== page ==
North Korea-Panama: Update. Two diplomats from North Korea assigned in Cuba will arrive in Panama on 23 October to deal with the case of the North Korean ship and crew seized and detained in Panama for transporting undeclared Cuban weapons, according to a Panamanian official.
Ri Il Gyu, secretary of the North Korean Embassy in Havana, and Political Counselor Ra Yun Bak are scheduled to meet with Drug Prosecutor Javier Caraballo, who is handling the criminal case.
Comment: Panamanian authorities said this week they are prepared to release the ship and 33 of the 35 crew members. The captain and his mate are to remain in custody under criminal charges.
The ship is not seaworthy. Repairs and removal will be one of the agenda items in the talks.
United Kingdom-Iran: An Iranian Foreign Ministry spokesperson said that the UK and Iran will appoint non-resident charges d'affaires within eight days. After that, the Iranian Embassy in London and the British Embassy in Tehran will reopen and the two countries will close their interests sections. The Iranian spokesperson said this is first step towards a gradual normalization of relations.
Comment: Iran and Britain agreed on 8 October to appoint non-resident chargés d'affaires as a first step toward reopening their embassies during a meeting on the sidelines of the Geneva talks. What appears to have facilitated this move was a recent set of UK court decisions that found that British sanctions on Iranian banks were arbitrary and capricious and had to be lifted. The Iranian parliament downgraded relations with the UK in 2011 after the government imposed sanctions on Iranian banks.
The European Union has already lifted sanctions on Iran's largest bank and another bank. The European commitment to some Iraniansanctions appears to be slipping.
Saudi Arabia-US: Saudi Arabia's intelligence chief Prince Bandar bin Sultan told European diplomats the kingdom will make a "major shift" in its relations with the United States, according to an unidentified source close to Saudi policy on 22 October.
Prince Bandar said the US had failed to act effectively on the Syria crisis and the Israeli-Palestinian conflict, was growing closer to Tehran, and had failed to back Saudi support for Bahrain when it crushed an anti-government revolt in 2011.
Prince Bandar also that he plans to limit interaction with the US. "Relations with the US have been deteriorating for a while, as Saudi feels that the U.S. is growing closer with Iran and the U.S. also failed to support Saudi during the Bahrain uprising," according to the source. Bandar reportedly said there would be no further coordination with the United States over the fighting in Syria.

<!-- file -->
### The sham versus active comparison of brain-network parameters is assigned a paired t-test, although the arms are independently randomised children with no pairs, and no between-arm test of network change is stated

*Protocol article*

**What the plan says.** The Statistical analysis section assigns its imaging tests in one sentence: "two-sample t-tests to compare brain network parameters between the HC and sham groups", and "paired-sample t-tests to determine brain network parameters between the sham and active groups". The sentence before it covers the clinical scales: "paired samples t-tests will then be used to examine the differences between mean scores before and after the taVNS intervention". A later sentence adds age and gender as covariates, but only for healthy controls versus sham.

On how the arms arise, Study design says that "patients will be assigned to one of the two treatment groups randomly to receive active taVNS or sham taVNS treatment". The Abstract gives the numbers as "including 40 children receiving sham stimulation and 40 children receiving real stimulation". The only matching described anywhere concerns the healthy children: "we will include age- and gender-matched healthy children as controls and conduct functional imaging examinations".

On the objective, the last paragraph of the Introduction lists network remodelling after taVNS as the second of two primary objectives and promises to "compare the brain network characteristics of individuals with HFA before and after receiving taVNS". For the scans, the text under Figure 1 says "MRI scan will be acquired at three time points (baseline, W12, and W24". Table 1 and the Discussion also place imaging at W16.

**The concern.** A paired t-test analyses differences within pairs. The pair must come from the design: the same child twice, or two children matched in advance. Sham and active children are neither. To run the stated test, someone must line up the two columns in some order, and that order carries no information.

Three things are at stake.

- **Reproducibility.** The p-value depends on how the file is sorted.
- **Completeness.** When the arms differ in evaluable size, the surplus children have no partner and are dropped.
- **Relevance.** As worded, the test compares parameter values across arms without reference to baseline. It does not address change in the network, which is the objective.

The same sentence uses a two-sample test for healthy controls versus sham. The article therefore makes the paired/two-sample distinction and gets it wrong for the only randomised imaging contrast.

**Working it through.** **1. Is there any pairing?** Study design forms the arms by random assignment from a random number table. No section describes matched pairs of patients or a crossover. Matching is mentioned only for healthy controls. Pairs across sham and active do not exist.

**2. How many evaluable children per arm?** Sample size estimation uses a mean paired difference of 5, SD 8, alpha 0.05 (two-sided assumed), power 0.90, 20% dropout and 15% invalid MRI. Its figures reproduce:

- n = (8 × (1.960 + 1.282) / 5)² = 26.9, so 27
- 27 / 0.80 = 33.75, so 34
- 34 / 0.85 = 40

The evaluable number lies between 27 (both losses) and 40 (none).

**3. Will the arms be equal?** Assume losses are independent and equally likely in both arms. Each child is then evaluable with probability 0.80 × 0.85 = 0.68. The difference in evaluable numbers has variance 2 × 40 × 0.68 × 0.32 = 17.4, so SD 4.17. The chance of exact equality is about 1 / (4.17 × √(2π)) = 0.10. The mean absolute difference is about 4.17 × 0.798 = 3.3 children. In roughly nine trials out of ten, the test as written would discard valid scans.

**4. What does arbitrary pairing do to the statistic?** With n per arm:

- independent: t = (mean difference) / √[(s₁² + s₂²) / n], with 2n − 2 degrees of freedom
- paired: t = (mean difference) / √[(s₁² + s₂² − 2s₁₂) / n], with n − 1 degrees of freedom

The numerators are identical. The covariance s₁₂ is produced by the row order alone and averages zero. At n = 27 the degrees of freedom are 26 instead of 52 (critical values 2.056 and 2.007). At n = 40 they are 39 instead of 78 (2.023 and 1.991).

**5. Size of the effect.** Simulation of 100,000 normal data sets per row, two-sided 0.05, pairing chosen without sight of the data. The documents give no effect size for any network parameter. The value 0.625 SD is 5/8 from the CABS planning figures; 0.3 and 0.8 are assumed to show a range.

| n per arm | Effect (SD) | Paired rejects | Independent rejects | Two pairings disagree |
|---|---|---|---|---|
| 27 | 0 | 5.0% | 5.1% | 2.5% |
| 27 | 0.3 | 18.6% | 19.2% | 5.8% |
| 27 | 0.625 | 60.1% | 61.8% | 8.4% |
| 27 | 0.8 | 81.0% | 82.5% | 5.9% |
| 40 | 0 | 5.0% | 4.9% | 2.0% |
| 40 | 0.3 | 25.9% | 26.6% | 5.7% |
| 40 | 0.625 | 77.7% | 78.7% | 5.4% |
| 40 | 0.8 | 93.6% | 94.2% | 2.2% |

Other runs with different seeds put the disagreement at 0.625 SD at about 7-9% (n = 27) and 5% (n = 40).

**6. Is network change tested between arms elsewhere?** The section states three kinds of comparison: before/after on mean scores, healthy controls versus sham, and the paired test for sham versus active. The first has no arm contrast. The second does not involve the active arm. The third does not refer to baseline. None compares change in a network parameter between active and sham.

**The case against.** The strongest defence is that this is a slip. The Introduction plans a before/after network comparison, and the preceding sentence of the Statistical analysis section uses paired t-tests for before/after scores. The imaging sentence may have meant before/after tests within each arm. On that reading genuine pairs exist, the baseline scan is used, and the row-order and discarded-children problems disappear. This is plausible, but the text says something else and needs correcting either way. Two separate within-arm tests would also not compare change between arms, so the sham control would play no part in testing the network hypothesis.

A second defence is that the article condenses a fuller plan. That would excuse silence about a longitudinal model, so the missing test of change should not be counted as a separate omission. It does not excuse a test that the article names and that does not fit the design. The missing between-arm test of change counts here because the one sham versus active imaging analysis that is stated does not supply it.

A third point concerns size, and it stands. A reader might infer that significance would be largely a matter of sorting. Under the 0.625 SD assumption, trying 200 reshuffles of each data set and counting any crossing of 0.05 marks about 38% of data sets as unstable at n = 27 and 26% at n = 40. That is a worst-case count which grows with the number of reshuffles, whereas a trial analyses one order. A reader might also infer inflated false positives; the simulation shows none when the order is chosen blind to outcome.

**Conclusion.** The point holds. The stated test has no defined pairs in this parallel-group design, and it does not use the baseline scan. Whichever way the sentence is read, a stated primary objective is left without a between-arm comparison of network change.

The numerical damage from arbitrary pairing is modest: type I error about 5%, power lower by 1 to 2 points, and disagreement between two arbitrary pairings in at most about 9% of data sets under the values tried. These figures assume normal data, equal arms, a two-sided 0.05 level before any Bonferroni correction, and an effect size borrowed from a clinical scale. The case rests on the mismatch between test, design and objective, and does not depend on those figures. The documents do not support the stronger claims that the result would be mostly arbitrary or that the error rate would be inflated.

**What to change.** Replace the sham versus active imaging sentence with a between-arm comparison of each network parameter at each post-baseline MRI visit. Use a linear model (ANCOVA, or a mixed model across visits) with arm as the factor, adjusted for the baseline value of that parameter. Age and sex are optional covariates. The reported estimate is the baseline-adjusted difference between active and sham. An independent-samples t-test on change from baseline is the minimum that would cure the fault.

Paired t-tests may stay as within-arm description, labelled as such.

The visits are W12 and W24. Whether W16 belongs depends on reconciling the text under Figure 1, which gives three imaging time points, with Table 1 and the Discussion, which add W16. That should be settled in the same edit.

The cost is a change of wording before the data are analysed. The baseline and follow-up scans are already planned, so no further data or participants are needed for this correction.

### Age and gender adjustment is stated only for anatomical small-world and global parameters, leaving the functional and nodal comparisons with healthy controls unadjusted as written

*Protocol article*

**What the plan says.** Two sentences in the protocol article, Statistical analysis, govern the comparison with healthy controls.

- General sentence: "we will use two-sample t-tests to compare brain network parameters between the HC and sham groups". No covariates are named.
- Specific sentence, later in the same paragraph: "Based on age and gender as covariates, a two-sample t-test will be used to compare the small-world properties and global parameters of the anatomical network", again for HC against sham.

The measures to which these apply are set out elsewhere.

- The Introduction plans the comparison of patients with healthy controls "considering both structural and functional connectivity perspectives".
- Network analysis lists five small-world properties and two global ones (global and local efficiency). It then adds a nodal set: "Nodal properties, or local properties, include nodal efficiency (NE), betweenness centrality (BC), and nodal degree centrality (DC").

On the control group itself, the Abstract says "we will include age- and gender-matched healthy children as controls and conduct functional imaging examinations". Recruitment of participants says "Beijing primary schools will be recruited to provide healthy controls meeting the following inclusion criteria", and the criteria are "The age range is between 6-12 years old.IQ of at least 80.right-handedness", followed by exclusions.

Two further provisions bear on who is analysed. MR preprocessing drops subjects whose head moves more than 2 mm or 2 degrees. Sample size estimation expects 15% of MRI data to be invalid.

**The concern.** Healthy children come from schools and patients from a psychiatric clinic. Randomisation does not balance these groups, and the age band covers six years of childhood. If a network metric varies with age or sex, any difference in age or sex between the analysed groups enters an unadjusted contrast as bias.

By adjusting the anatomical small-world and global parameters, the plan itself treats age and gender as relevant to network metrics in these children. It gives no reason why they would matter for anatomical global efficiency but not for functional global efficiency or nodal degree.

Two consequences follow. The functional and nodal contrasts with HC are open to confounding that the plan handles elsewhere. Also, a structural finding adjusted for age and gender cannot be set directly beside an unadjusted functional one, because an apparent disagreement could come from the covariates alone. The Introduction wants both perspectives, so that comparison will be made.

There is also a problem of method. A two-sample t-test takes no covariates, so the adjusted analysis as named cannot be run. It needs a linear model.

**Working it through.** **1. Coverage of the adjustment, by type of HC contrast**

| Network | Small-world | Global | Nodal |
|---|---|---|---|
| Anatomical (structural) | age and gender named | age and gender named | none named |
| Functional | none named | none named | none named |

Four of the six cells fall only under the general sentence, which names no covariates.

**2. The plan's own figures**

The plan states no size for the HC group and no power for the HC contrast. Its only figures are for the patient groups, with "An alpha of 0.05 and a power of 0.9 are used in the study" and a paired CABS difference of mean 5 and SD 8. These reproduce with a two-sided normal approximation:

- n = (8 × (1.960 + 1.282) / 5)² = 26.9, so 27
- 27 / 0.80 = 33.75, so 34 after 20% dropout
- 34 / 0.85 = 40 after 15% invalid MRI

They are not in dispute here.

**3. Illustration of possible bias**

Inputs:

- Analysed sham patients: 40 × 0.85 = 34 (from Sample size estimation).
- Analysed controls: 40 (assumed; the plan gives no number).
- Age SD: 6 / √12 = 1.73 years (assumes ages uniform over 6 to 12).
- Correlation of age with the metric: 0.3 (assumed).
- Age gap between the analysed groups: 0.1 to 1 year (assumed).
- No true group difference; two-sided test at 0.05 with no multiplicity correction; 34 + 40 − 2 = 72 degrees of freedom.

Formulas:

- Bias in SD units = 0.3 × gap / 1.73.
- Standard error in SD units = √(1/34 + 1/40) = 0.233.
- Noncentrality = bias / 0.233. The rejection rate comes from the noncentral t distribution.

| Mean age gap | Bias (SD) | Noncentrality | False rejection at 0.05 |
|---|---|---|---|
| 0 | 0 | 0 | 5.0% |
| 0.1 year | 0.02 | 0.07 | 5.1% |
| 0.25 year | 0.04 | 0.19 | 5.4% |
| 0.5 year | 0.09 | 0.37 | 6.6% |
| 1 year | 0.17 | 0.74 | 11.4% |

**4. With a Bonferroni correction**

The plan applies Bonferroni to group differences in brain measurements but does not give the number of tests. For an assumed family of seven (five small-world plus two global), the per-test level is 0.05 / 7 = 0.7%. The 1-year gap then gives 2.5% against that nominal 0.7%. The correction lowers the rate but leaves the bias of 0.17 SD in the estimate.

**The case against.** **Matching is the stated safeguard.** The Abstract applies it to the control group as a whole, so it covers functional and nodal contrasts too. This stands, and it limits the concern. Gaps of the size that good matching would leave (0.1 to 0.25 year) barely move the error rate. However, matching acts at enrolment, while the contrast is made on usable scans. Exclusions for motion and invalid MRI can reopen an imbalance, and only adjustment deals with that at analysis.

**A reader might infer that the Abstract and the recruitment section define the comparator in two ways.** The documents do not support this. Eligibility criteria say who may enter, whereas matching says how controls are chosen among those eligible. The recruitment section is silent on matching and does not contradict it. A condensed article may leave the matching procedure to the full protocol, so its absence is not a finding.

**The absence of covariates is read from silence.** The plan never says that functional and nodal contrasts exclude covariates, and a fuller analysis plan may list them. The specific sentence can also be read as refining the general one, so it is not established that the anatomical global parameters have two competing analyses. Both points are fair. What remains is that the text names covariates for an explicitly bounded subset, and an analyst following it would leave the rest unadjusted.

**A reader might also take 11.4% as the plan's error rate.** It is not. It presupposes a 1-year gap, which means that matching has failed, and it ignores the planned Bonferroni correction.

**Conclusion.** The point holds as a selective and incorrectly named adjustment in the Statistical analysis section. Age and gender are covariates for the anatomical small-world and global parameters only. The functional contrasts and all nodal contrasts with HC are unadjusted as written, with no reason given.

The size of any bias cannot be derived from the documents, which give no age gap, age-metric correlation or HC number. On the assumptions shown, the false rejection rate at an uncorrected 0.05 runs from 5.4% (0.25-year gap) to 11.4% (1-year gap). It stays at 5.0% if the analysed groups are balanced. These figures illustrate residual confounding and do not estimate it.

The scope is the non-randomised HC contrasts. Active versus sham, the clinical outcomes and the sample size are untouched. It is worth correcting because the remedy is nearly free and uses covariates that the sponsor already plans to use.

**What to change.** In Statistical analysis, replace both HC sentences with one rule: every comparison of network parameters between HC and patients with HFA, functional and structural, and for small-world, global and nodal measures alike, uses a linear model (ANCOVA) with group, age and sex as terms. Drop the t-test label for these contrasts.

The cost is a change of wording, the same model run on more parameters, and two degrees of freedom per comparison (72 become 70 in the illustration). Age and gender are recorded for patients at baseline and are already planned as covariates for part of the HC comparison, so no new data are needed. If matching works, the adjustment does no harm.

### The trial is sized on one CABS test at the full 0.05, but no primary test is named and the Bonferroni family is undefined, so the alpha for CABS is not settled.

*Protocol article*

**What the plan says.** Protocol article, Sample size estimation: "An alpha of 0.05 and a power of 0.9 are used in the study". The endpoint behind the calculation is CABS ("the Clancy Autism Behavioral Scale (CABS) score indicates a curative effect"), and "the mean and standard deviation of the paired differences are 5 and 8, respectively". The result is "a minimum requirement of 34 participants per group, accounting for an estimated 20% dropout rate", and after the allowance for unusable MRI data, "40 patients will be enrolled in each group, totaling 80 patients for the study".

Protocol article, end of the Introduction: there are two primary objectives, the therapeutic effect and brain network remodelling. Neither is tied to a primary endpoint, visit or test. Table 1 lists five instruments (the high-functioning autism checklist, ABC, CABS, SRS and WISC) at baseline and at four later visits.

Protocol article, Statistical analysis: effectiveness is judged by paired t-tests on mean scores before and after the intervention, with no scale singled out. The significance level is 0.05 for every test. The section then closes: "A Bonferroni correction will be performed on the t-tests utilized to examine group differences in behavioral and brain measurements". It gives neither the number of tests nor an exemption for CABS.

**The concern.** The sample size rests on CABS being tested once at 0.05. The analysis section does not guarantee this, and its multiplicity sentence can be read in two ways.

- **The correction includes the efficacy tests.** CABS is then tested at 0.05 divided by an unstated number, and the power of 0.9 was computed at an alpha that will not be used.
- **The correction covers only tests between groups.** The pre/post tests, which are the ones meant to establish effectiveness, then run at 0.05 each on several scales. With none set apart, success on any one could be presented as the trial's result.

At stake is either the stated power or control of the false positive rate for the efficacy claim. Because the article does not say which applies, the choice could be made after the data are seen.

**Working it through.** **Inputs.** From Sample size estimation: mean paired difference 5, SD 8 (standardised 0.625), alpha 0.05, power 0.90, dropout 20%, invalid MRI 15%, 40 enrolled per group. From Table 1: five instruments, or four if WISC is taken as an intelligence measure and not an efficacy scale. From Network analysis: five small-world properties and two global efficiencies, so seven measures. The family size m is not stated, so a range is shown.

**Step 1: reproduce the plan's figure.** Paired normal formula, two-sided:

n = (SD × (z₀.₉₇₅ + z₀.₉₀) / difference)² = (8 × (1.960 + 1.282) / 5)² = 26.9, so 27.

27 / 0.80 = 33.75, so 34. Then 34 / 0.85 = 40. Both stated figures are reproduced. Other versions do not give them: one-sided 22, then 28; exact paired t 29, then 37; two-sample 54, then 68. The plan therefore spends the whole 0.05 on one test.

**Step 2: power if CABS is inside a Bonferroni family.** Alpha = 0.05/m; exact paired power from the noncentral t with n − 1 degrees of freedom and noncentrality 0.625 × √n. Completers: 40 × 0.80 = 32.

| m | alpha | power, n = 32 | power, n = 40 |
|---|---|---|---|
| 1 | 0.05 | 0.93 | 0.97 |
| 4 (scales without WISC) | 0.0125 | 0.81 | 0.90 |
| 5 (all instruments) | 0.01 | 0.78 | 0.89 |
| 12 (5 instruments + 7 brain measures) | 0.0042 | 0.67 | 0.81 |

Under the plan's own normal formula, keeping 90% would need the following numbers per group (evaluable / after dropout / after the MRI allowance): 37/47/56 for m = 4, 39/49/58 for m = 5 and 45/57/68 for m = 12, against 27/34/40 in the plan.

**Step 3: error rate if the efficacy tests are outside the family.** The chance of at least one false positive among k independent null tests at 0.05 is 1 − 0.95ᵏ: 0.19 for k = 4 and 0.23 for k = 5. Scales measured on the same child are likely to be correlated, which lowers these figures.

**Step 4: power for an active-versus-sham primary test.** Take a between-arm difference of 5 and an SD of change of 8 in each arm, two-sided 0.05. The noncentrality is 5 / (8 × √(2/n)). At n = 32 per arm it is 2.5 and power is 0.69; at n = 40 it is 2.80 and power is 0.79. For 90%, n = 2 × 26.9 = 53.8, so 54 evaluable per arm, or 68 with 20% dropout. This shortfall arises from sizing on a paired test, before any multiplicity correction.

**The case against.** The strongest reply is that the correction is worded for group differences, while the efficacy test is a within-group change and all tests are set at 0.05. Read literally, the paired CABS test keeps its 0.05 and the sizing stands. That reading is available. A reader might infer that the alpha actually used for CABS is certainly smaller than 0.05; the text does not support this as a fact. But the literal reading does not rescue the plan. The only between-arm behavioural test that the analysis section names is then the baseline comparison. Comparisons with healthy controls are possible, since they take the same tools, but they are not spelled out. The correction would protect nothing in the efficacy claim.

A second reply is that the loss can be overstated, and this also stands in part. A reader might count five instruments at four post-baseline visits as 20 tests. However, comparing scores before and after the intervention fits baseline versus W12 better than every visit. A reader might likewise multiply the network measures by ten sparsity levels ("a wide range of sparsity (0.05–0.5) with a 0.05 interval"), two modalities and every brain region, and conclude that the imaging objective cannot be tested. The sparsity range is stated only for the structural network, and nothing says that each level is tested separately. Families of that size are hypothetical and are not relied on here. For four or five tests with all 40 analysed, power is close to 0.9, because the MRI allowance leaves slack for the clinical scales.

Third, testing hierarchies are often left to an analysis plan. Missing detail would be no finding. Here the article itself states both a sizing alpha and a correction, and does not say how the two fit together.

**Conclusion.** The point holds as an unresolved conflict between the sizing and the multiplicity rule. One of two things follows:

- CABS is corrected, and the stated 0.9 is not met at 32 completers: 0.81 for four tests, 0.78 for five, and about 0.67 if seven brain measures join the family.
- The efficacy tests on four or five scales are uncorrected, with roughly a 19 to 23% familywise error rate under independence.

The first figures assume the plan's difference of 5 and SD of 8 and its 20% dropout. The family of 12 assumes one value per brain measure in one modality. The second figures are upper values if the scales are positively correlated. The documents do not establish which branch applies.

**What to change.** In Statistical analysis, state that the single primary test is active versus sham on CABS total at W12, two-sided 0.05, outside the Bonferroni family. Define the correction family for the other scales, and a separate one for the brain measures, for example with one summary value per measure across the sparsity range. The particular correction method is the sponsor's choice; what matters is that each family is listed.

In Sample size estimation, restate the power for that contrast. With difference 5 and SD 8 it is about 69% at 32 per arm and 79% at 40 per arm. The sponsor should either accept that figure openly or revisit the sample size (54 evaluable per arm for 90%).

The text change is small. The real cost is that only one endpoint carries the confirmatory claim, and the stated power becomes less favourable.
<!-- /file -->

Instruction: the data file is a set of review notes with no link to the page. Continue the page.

Comment: The information comes from an unidentified source, but appears consistent with Saudi Arabia's reasons for refusing to accept a seat on the UN Security Council as a rotating member. That suggests it is an official leak. In announcing this action, the Saudi attitudes towards the US resembles the Iranian hardline clerics who said this week that if the US is encouraged by Iranian diplomacy then the diplomacy is wrong.
Saudi Arabian leaders have been quietly but sternly critical of multiple recent US actions in the Middle East, especially the installation of a Shiite-led government in Baghdad through elections. They have not broken openly with the US.
This is a serious policy setback because it spotlights that Saudi and US interests are not congruent on the four or five top issues driving instability in the Middle East. In addition, the leaders define the end states of current initiatives differently.
This is particularly true with respect to Iran's nuclear program in that the US is relaxing its longstanding policy position that Iran must halt uranium enrichment. The US appears to be moving to a containment strategy, which it has rejected consistently and as recently as last summer. President Ruhani's election and change of style not substance marks the turning point.
With respect to Syria, Saudi officials seem similar backsliding in the US agreement with Russia to eliminate Syria's chemical weapons. Although the US Secretary of State insists President Asad must go, the agreement absolutely depends on the continuation of the Baathist government in Damascus. The US treats Syrian issues as separate from Iranian nuclear issues. The Saudis perceive them as inseparable.
These are not just policy differences. They are world view differences. They will not be bridged easily, if the Saudis are serious about a public breach with the US.
End of NightWatch
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